This is the first trailer for director Argyris Papadimitropoulos’ film that subverts expectations of what a movie love story looks like. Stan sheds his hard-edged, scowling MCU assassin persona Bucky Barnes — next seen in The Falcon and the Winter Soldier — to become the laidback and fun-loving Mickey, who meets the older and intriguing Chloe (Gough) at a wild party one night on a Greek island. Their magical weekend of drinking, dancing, and sex in public places plays out like a realistic and exciting fairytale. But when Monday morning rolls around, reality starts to outweigh the fantasy as Mickey and Chloe are reminded there’s not always a “happily ever after” in life.
“I was always excited and interested in love stories but I always wanted to explore when things go wrong in relationships,” Papadimitropoulos previously told EW of his fourth feature film, which he wrote with Rob Hayes. “Why do people become so different at some point when everything started like a dream?”
Papadimitropoulos knows moviegoers have seen the candy-coated, happy ending love stories in films many times before, so he wanted to take an honest look at what really happens with relationships — the good, the bad, and the ugly.
“The rom-com genre gave us some amazing films in the past but then again, you watch them, they’re entertaining, but it’s not true,” he said. “You don’t really believe what’s going on at the end. So we start the film like a romantic comedy but then let the characters develop the way they would in real life and have problems, bottled up feelings, things they hide from each other, skeletons in their closet, and see what happens when the reality of everyday life settles in. It’s great having an amazing weekend but then Monday comes with a reality check.”
Monday premieres in select theaters and on-demand on April 16.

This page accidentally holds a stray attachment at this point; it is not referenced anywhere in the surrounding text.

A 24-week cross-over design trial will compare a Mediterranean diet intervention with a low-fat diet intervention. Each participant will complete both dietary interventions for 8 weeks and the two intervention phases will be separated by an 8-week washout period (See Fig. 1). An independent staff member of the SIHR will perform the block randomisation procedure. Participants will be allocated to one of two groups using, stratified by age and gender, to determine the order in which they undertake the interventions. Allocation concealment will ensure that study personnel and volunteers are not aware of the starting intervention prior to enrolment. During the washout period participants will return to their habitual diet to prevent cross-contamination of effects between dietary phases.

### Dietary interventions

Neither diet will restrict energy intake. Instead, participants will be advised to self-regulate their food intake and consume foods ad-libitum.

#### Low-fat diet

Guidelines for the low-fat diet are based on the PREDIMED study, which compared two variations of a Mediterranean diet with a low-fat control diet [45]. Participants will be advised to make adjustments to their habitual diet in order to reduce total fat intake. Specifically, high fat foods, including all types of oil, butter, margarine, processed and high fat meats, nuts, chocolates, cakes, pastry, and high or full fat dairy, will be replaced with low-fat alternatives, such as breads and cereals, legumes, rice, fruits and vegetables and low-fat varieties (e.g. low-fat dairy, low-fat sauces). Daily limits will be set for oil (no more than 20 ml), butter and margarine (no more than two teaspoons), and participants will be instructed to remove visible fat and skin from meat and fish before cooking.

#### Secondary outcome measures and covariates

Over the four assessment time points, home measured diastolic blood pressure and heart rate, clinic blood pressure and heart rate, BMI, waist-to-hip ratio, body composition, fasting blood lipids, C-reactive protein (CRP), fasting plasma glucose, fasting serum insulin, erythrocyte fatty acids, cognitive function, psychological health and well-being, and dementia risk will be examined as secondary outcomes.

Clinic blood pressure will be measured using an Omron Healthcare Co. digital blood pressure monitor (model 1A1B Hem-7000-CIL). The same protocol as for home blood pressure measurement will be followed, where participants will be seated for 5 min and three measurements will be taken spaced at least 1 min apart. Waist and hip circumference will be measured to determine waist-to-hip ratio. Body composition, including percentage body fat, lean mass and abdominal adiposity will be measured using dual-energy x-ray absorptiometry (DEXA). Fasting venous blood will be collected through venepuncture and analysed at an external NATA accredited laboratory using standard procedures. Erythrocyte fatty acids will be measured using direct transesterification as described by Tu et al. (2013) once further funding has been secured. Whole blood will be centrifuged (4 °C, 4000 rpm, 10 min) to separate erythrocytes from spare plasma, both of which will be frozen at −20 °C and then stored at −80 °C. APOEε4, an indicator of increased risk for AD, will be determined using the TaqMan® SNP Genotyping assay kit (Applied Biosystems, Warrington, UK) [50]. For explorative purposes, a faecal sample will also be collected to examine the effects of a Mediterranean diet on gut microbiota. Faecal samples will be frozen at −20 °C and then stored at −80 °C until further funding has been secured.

‘The Falcon and the Winter Soldier’ starts streaming March 19th on Disney+.
In case you missed it when it aired you can check out the 2 minute long trailer for ‘The Falcon and the Winter Soldier’ which aired during the Super Bowl earlier this month. You can also check out an additional television spot with a little extra footage in addition to some high quality Promotional Artwork and Screen Captures from the trailers in the gallery now.
‘The Falcon and the Winter Soldier’ premires on exclusively on Disney+ on March 19th.
Variety.com — Bucky Barnes will always have an attachment to Captain America, no matter who holds the title. In the new trailer for “The Falcon and The Winter Soldier,” released by Marvel Studios at the Disney Investor Day, Sebastian Stan’s character works alongside the newest Captain America: The Falcon.
Played by Anthony Mackie, the Falcon received the honorary title from the original Captain America during the resolution of Marvel’s “Avengers: Endgame,” though he continues to operate under his bird-based persona.
The upcoming series, originally set to release in August of this year, was delayed due to the ongoing coronavirus pandemic, but is now expected to premiere on March 19, 2021. Mackie and Stan star, reprising their roles from the Marvel Cinematic Universe to unfold the journey taken by the Falcon upon receiving the Captain America shield from his now-retired friend.
The series will also feature Daniel Brühl, Georges St-Pierre and Emily VanCamp in returning roles as Helmut Zemo, Georges Batroc and Sharon Carter, respectively. It will feature six episodes directed by Kari Skogland for Disney Plus.
Filming for the series began in 2019, but with production being slowed by the pandemic, final shots were wrapped in late October. Created by Malcolm Spellman, “The Falcon and The Winter Soldier” offered a teaser to fans back during the 2019 San Diego Comic-Con, featuring Brühl’s character in a purple mask. The outfit — an homage to Helmut Zemo’s comic book origins — was well-received by the actor, who said it brought a fresh feeling to the “Captain America: Civil War” character.
Concept art for the show was shared in the short documentary “Marvel Studios: Expanding the Universe” on Disney Plus last year. Spellman and Kevin Feige executive produce the series.